The water you swim in

My parents did the very best job they knew how to do. Both came from families dominated by abusive men – my mother’s father was volatile and violent, my father’s father, a flagrant philanderer who sexually assaulted his only son almost daily for many years. Raised with such terrifying men, both my mother and my father grew up suppressing their emotions. By the time they came to have a family together, they had virtually expunged emotion from their consciousnesses altogether. We just didn’t do emotions at our house – except for anger, but only the adults were allowed to own that. My sisters and I learned very early that emotions were bad, and good girls didn’t go spoiling everyone’s mood by letting them out. And the best way to avoid that was not to have them at all. As far as the germs of emotions went, our home was absolutely and completely sterile. I have no memory of my parents telling me they loved me or of receiving any kind of affection from them whatsoever. Although as an adult, I have no doubt that both loved me very much in their way.

As a little girl I used to lie in bed at night and cry and wish I could do something that would make my parents love me. By the time I was a teenager, I felt ashamed to think I had ever been so weak. My disconnection from my own emotions was now approaching Hindu guru status: I was impervious to the pain of the dysfunctional relationships that surrounded me, and in complete denial about  my need for – or right to – love and affection.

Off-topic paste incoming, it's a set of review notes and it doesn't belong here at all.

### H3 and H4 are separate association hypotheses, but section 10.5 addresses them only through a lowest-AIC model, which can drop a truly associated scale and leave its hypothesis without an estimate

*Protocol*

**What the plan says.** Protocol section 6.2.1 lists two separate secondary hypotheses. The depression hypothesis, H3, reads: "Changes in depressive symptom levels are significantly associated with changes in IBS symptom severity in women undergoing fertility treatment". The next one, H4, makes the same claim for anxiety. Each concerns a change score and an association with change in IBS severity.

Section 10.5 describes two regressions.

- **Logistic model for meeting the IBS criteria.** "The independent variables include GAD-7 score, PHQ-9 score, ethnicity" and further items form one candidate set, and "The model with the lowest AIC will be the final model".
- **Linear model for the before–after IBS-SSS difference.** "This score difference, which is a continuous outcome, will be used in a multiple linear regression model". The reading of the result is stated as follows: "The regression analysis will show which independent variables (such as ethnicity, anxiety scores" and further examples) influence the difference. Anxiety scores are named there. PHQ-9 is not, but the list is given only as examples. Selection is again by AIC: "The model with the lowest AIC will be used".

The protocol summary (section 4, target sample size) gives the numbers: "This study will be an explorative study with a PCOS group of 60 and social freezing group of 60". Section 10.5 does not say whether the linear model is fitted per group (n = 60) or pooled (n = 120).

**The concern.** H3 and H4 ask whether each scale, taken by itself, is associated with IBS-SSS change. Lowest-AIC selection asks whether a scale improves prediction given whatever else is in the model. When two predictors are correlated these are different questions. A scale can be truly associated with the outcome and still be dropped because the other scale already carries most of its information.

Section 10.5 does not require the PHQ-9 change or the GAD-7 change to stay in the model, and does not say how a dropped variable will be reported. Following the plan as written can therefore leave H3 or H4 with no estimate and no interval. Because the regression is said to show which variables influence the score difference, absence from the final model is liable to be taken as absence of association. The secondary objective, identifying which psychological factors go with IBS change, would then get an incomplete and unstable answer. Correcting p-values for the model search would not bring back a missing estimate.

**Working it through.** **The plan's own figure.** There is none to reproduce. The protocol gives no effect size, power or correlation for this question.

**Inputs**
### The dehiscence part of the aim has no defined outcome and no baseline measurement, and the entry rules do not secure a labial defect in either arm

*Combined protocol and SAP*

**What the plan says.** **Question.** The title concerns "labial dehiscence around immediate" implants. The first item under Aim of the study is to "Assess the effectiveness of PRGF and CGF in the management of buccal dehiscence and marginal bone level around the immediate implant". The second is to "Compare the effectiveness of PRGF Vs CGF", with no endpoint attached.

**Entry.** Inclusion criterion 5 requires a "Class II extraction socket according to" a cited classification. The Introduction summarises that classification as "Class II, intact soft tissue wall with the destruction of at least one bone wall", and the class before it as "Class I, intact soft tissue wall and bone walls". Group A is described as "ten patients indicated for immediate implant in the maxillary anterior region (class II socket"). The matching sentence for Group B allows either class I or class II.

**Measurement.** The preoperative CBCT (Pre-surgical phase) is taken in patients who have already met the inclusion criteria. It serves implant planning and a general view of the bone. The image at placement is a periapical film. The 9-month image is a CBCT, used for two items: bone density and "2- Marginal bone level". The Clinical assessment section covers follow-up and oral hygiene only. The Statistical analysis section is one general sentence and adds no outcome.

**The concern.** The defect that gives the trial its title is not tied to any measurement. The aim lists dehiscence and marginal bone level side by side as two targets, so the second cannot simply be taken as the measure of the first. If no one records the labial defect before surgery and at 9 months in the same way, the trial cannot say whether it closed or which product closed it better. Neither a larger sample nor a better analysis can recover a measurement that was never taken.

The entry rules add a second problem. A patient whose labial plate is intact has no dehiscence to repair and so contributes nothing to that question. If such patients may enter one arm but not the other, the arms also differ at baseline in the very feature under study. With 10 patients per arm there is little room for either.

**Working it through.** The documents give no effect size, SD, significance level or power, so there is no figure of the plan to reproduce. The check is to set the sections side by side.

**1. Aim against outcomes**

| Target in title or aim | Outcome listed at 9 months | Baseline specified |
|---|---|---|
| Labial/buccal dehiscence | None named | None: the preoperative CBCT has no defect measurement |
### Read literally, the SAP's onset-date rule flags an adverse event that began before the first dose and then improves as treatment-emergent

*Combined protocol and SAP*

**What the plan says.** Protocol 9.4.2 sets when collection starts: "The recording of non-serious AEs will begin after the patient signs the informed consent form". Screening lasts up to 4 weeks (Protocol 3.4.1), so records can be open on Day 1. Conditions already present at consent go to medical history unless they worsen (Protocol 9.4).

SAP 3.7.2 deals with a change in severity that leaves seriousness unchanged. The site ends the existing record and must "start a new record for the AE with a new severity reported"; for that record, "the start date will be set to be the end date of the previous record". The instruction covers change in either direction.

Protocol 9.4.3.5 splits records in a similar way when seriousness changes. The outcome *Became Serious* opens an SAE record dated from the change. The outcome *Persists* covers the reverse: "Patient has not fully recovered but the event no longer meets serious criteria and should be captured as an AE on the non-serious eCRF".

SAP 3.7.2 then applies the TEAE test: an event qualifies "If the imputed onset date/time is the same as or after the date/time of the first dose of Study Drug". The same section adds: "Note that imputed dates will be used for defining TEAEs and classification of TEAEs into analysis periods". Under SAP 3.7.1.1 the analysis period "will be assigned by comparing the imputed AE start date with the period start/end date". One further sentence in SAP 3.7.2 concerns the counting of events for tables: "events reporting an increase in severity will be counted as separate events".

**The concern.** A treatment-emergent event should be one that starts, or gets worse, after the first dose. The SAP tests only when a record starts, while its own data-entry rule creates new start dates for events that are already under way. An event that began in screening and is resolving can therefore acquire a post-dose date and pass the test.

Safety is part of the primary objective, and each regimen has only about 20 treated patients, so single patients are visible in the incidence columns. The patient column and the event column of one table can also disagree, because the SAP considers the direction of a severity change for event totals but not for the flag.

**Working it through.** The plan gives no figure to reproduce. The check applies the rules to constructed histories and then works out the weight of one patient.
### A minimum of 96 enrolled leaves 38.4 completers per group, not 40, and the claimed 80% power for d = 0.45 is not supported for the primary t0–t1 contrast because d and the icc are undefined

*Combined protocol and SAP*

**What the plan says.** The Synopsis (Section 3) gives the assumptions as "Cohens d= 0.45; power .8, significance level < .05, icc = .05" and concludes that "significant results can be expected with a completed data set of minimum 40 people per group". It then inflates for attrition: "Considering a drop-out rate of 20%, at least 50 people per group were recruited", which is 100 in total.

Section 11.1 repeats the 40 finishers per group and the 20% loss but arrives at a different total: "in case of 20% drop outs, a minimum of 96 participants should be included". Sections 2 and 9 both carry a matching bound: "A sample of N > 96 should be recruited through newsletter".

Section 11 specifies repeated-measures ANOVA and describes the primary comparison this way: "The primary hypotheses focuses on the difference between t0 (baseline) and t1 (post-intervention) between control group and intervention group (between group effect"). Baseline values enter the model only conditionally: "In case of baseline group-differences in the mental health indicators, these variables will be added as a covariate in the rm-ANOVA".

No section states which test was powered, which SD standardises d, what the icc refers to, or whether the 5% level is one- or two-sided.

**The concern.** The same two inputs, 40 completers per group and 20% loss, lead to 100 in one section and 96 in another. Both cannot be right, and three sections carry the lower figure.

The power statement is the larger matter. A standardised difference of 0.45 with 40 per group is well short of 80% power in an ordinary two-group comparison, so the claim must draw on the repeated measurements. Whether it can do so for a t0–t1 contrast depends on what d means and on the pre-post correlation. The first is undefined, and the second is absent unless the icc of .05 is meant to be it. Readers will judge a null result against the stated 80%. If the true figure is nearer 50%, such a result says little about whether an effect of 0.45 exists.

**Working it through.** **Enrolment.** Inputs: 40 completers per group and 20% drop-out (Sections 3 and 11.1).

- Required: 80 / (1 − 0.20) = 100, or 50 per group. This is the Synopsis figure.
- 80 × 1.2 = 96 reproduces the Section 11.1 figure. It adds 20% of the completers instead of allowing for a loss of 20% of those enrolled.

I now believe the true root of my emotional dissociation, the real monster lurking in my family, is probably best described as co-dependance. With each family member doing victim/aggressor/rescuer dances in turn, our lives were a continual cycle of manipulation, bullying and deceit. Complex rules and expectations were ‘understood’ within the culture of our family and everyone knew precisely what part they are supposed to be playing depending on the subtext present at any particular time. Our parents generally held the more powerful position and we kids learned how to behave in order to stay out of trouble as much as possible.